An account on the U.S. Army Inspector-General’s Report:

On or about 18 February 1945, five Filipinos were standing together when Japanese soldiers came along and began shooting at them. The Filipinos were told to move on, and when they did not do so, the Japanese shot four of them and bayoneted all five. Miss Felisa Remo was the only survivor because she was bayoneted only in the leg and then lay still as if dead. The Japanese wanted the girls to go with them, and when they refused, the girls were bayoneted. The Japanese also wanted their food and when they refused to give it to them, they were bayoneted.

Filipino refugees, forced from their homes during the Battle of Manila, seek safety amongst U.S. forces in Intramuros, the old historic district of Manila. The Battle of Manila, also known as the Liberation of Manila, was fought from 3 February to 3 March 1945 by American and Filipino forces against the occupying Japanese forces. The one-month battle, which culminated in a terrible bloodbath and total devastation of the city, was the scene of the worst urban fighting in the Pacific Theater and ended almost three years of Japanese military occupation in the Philippines. Manila, National Capital Region, Luzon, Philippines. February 1945.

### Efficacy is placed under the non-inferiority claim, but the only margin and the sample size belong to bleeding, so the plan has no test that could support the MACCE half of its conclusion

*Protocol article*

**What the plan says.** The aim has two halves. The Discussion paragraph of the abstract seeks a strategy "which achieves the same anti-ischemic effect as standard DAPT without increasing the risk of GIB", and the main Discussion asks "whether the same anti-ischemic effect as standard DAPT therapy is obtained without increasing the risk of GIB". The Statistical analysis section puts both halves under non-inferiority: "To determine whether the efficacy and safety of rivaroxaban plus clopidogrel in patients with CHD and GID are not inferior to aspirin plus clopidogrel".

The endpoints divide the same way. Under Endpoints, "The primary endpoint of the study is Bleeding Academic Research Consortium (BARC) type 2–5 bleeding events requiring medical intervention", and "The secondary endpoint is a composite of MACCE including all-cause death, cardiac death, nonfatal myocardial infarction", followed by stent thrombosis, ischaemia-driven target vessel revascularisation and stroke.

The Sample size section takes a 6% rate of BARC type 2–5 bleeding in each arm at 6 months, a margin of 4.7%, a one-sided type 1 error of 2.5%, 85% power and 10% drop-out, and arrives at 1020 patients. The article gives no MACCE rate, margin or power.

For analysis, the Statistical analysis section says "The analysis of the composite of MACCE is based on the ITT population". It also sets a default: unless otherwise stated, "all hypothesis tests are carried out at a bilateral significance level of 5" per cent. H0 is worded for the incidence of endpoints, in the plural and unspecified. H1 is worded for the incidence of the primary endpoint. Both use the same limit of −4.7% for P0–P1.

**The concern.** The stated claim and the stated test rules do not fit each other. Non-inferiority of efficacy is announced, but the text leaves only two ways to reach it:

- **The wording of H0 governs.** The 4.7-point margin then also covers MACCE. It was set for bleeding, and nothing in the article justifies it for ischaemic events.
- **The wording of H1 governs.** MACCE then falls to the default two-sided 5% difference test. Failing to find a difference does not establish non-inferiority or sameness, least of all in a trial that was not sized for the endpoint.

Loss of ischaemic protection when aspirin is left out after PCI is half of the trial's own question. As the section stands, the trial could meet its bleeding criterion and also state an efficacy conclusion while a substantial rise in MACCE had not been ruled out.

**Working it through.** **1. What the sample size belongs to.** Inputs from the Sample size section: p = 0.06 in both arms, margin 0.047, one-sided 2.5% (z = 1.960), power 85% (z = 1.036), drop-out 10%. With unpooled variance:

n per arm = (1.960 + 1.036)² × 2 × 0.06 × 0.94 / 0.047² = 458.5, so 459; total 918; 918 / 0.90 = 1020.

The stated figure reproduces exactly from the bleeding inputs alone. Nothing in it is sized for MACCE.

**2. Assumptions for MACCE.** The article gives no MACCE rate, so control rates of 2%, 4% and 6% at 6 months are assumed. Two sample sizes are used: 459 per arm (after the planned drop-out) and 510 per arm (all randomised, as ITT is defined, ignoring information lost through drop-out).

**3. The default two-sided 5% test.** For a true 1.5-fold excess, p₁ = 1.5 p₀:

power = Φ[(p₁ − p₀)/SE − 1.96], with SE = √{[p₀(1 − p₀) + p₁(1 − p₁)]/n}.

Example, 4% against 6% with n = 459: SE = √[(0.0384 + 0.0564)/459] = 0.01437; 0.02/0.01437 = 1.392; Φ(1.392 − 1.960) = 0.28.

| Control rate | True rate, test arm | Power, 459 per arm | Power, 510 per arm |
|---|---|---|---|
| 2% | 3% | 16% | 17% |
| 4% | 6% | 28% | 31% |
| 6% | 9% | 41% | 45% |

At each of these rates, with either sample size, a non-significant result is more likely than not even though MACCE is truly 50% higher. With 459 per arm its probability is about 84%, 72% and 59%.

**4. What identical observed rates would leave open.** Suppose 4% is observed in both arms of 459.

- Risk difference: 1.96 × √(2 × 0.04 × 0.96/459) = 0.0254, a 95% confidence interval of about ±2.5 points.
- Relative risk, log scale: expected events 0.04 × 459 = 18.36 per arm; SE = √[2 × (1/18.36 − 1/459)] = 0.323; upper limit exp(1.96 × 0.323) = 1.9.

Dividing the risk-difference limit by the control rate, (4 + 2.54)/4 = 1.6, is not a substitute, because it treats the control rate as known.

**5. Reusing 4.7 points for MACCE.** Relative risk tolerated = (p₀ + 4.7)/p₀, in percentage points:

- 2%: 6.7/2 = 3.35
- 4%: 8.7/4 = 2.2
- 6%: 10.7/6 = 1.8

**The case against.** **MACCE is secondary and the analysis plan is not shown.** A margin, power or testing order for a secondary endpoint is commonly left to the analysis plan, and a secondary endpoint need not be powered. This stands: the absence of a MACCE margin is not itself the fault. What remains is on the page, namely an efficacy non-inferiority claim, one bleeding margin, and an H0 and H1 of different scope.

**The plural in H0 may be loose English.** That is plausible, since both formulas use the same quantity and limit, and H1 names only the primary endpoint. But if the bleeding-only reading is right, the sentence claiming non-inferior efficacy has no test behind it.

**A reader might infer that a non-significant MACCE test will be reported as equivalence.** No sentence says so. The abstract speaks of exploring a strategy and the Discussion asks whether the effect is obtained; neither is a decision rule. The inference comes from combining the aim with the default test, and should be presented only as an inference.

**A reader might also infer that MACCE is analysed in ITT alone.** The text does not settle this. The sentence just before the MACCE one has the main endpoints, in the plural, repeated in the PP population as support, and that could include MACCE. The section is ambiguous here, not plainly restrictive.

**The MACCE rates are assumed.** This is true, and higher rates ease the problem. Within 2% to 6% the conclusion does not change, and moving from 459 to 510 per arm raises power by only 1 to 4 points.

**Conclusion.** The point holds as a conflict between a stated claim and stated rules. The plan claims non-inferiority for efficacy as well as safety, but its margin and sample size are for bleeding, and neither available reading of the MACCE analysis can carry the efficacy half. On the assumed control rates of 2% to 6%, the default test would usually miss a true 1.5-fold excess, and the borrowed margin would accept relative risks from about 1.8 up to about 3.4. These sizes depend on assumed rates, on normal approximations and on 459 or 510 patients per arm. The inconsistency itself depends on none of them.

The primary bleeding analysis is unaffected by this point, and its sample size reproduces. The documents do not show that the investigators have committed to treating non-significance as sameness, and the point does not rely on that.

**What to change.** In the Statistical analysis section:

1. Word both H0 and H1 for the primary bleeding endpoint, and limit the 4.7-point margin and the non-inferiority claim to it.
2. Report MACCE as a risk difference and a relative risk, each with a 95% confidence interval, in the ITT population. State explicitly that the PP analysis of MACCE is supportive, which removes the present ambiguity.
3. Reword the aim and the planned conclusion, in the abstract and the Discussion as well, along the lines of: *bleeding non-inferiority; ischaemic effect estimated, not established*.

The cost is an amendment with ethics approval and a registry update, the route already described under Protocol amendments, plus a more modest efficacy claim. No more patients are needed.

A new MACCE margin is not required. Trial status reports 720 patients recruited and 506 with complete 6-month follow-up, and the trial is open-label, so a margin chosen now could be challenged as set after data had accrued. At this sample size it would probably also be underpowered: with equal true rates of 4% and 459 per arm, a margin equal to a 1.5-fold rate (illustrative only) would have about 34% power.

On 24 October 1944 during the Battle of Leyte Gulf, US and Japanese forces clashed in an air-sea battle in the Sibuyan Sea. The Japanese superbattleship Musashi was savagely attacked by US carrier aircraft, eventually succumbing to damage and sinking. This image shows Musashi under attack during the battle. National Archives image 80-G-281764.

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"You may fire when you are ready, Gridley"

With this command, Commodore George Dewey opened the first major engagement of the Spanish American War in the Battle of Manila Bay on May 1, 1898.  Commanding from his flagship USS Olympia, Dewey’s American Asiatic Squadron would destroy the Spanish Pacific Fleet in little more than 7 hours.  The battle was the beginning of the end for Spain’s aspirations in the Pacific, and would allow the United States to emerge as a global power.